Men to discuss sexual feelings

Normally junior Marcy Reynolds wouldn’t have anything extremely exciting to do on a Tuesday night, but this week is a different story.

Reynolds, president of Making Our School an Intercultural Community (MOSAIC) and producer of this year’s “The Vagina Monologues,” will be attending the second annual “See Men Speak” event.

See Men Speak
Time: 8 p.m.
Date: Tuesday
Place: Racy D’Lene’s Very Coffee Lounge, 404 Riverside Ave.
Cost: Free, but donations for the Bolton Refuge House and women of Iraq will be accepted

The event will be held 8 p.m. Tuesday at Racy D’Lene’s Very Coffee Lounge, 404 Riverside Ave. The event is free and open to the public, but donations for the Bolton Refuge House and the women of Iraq will be accepted.

“See Men Speak” is an open forum for men to perform their views on violence against women. Men may read and/or sing written works, as well as speak freely about such topics as “their penises in a very artsy form,” Reynolds said.

“I think it’s an important open forum for people to speak regarding penises, gender, etc.,” said sophomore Ali Shuda, coordinator of complimentary events for “The Vagina Monologues.”

This year, MOSAIC, V-Day and Housing and Residence Life will sponsor the event. It will be presented in conjunction with V-Day, a global movement to stop violence against women and girls, as well as “The Vagina Monologues.”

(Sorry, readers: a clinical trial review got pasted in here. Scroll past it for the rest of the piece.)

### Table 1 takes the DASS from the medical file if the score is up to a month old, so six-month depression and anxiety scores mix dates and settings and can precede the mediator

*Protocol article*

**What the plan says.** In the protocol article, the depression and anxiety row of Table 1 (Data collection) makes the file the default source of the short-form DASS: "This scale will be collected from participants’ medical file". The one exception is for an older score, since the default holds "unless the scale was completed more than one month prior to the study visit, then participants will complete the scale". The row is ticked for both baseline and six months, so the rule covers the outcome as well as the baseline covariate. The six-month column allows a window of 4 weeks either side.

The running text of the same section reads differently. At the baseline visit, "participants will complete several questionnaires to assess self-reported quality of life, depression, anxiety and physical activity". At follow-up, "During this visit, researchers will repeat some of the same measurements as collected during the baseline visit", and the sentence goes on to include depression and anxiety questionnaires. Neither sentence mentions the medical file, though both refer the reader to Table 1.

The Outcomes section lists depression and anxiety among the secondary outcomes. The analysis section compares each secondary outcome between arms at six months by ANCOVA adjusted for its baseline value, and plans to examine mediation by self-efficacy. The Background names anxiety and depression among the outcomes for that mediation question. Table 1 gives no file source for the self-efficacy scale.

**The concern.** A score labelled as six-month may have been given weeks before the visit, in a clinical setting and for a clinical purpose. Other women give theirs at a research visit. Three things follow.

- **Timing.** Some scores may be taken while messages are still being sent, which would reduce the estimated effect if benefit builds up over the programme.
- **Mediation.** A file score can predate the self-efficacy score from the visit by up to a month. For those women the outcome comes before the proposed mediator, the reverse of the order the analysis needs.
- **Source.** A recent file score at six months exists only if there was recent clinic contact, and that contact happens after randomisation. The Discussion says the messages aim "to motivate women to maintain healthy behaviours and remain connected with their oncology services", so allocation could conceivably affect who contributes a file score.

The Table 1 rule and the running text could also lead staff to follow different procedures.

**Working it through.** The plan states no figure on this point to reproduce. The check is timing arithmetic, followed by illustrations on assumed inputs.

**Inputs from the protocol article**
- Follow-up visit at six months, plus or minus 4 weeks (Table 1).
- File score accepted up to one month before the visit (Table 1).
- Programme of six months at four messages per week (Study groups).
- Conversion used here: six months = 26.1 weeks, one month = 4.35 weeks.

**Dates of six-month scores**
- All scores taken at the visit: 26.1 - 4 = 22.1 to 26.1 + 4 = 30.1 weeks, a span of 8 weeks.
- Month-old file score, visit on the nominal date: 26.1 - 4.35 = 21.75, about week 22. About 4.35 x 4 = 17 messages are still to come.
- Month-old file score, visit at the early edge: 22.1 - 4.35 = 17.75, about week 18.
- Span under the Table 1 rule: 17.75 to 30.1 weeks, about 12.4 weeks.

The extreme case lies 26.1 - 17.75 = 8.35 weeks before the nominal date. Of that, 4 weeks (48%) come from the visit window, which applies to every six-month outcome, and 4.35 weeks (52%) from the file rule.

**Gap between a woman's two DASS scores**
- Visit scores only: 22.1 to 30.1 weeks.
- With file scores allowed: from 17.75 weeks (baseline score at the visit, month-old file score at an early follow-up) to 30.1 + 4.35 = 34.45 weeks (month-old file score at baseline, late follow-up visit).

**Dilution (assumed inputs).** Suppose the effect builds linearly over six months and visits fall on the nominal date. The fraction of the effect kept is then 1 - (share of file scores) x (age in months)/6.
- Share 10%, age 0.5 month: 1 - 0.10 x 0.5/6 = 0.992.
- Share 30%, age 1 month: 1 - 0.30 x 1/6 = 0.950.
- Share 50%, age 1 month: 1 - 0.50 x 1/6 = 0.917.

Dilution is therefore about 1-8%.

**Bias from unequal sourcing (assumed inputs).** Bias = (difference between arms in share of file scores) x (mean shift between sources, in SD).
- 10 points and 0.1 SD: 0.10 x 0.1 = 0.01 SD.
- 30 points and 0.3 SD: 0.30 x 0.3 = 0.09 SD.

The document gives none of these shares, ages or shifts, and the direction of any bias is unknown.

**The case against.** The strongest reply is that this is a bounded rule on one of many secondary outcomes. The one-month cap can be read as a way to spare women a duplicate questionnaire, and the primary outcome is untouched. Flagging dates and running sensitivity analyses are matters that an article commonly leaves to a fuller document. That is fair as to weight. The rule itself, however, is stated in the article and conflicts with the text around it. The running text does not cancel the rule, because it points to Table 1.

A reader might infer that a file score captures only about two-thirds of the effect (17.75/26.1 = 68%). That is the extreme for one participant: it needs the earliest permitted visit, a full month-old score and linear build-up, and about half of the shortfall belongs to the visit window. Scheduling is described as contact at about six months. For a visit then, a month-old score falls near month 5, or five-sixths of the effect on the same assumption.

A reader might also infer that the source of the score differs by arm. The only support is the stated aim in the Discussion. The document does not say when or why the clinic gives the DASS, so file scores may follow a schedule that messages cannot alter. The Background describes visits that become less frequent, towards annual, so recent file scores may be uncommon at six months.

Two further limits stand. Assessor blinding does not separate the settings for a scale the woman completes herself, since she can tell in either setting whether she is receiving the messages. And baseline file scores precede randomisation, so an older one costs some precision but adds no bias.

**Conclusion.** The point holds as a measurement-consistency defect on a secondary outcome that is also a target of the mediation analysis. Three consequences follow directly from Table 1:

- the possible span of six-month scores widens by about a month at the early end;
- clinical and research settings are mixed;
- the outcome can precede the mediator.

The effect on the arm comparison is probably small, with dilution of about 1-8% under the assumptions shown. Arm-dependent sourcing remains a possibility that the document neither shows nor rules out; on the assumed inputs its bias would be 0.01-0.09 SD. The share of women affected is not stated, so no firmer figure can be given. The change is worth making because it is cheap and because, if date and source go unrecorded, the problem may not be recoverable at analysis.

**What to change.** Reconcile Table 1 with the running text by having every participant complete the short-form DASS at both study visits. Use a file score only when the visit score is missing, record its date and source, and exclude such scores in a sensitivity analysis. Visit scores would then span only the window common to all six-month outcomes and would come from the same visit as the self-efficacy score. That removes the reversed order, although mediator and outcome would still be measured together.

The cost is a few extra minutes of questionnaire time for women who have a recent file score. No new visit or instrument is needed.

The V-Day College Campaign invites members of college and university communities around the world to present benefit productions of “The Vagina Monologues” to raise money and awareness to help stop the violence, according to a university press release.

“It’s great to see men on stage getting in touch with their feelings.”
Marcy Reynolds
MOSAIC president

“I think – for both students and the community – that it’s incredibly important because the Vagina Monologues (production) is typically viewed as an event for women only,” Reynolds said. “With the ‘See Men Speak’ event, men are able to have a face and a voice in the project.”

“It’s great to see men on stage getting in touch with their feelings,” she said.

It’s important to show men that “it’s not weird to do this, that all guys have these feelings, and that they don’t have to put on a fa‡ade,” she said.

Eau Claire’s Bolton Refuge House assists victims and families affected by domestic violence and sexual assault.

“We have a variety of programs (at the shelter) such as a transitional living program,” said Tabitha Lane, a shelter intervention worker at the Bolton Refuge House. This provides women with transitional housing after they leave the shelter, she said.

The portion of the donations given to Bolton Refuge House would also go towards the funding of other areas including economic and legal advocacy programs, counseling and support groups, as well as the purchase of food and personal hygiene supplies, Lane said.

“For both men and women, it’s important to come to this open mic because they’re not going to find anything like this during the rest of the year (here at Eau Claire) or throughout western Wisconsin,” Reynolds said. “So take a break, come down and have a good time.”